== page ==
As an employee, your religion should never have any impact on your job. Unfortunately, there are times when a person is treated unfavorably as the result of his or her religious beliefs.
Here’s the good thing: There are laws in place to protect people of all organized religions, including but not limited to Christianity, Islam, Judaism, Hinduism, and Buddhism.
It’s also important to note that religious discrimination can come into play when a person is treated differently because of his or her affiliation with an individual of a particular religion, such as a spouse.
Types of workplace religious discrimination
Just like any other form of workplace discrimination, there are many types to become familiar with.
The law forbids an employer to discriminate in regard to: hiring, terminating employment, job assignments, pay scale, layoffs, promotions and benefits among any other term of the employment.
What about harassment?
It should go without saying that religious discrimination and harassment is also illegal.
There are many forms of religious harassment, such as teasing a person because of his or her religion, making offhand comments, and asking a person to change his or her religion to better fit in.
Who can harass or discriminate?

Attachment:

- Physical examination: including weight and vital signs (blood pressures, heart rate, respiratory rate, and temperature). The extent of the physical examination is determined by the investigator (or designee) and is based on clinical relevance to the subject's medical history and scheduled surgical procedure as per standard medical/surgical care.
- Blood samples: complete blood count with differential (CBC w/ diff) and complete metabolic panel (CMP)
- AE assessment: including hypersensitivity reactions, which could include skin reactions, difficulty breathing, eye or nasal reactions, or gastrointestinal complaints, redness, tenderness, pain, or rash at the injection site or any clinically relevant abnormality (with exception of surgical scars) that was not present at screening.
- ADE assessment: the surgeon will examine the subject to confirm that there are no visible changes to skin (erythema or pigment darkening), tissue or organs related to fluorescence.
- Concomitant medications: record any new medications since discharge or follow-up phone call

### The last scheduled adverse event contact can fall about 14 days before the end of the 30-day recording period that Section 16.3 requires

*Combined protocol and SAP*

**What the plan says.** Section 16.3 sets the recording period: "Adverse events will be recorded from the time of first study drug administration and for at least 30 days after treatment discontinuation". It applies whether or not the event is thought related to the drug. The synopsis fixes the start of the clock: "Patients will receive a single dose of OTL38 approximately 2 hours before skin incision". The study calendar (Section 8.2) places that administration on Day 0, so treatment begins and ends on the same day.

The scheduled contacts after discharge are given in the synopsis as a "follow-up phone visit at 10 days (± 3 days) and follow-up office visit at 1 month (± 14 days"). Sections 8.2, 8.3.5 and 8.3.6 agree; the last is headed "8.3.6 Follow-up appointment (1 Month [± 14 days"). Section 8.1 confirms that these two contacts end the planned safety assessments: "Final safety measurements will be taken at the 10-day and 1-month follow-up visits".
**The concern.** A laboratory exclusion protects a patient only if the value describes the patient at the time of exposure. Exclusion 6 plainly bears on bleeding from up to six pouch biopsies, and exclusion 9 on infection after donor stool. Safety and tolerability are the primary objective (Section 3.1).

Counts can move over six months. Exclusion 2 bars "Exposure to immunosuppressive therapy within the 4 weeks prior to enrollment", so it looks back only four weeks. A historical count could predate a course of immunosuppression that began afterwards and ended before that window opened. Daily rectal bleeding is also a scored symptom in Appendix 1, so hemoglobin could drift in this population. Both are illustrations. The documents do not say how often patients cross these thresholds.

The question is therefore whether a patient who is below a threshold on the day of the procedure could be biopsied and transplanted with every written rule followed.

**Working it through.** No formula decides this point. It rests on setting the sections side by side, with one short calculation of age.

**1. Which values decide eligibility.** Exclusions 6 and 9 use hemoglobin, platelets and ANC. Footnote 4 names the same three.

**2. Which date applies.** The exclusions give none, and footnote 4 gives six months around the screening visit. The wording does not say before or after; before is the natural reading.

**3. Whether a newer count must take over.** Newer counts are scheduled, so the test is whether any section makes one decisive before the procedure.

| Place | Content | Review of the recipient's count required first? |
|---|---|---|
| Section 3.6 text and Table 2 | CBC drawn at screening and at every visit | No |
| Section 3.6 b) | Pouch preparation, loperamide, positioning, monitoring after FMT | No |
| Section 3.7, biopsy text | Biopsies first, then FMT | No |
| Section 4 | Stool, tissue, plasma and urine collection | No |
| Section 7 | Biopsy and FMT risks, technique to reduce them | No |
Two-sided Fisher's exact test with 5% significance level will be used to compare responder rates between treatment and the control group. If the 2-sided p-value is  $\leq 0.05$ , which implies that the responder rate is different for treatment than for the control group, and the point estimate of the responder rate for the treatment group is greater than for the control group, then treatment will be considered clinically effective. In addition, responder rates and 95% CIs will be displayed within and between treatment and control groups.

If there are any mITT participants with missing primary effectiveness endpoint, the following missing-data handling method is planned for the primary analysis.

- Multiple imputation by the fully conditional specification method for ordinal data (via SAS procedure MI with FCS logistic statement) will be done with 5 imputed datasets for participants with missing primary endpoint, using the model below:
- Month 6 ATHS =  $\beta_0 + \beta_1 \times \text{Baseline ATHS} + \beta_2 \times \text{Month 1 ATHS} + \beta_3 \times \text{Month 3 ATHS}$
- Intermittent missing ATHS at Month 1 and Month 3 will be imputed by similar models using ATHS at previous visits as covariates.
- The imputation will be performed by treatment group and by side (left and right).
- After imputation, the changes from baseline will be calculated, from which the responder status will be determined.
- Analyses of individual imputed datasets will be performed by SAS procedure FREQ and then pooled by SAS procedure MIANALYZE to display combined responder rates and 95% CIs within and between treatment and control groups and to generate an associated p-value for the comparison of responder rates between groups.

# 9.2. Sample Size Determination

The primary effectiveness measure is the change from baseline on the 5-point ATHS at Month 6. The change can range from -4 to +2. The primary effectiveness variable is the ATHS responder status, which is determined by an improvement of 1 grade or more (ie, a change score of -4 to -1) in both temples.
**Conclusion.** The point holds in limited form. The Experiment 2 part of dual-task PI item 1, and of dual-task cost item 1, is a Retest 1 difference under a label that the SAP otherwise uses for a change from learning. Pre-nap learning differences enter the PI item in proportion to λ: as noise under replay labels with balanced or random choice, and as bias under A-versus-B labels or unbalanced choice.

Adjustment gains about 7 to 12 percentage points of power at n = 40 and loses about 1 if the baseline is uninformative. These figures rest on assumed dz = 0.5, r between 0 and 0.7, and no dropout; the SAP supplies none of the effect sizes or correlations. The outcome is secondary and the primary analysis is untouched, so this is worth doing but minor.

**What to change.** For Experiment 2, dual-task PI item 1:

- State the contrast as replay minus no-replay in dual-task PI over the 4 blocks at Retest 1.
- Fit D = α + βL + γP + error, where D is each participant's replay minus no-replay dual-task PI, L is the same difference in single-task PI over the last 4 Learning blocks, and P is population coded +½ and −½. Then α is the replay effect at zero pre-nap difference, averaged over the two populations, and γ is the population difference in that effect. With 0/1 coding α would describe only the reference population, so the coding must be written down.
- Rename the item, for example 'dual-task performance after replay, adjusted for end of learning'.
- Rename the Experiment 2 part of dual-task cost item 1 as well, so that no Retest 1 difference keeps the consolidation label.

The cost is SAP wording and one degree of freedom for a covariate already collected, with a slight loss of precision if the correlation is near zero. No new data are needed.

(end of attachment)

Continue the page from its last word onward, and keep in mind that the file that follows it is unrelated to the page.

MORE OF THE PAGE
It’s a common misconception that only a supervisor or company owner can be the harasser. When it comes to religious discrimination, this person can be a supervisor, co-worker, client, customer, or anyone else you come in contact with during your workday.
Segregation is a problem
Rather than terminate an employee as the result of his or her religion, some companies believe it’s okay to segregate the individual from the rest of the company. According to Title VII, this is also prohibited.
Employers are not permitted by law to assign an employee to a non-customer facing position, for example, because of his or her religion.
What to do about it
If you have reason to believe you’ve been the victim of religious discrimination you should immediately report the behavior to your supervisor (or someone else if this is the person doing the harassing).
It’s your hope that bringing this to light will result in better days to come. Also, don’t hesitate to keep records related to the discrimination, as these may be useful in the future. If things don’t get better, you may have no choice but to learn more about your legal rights.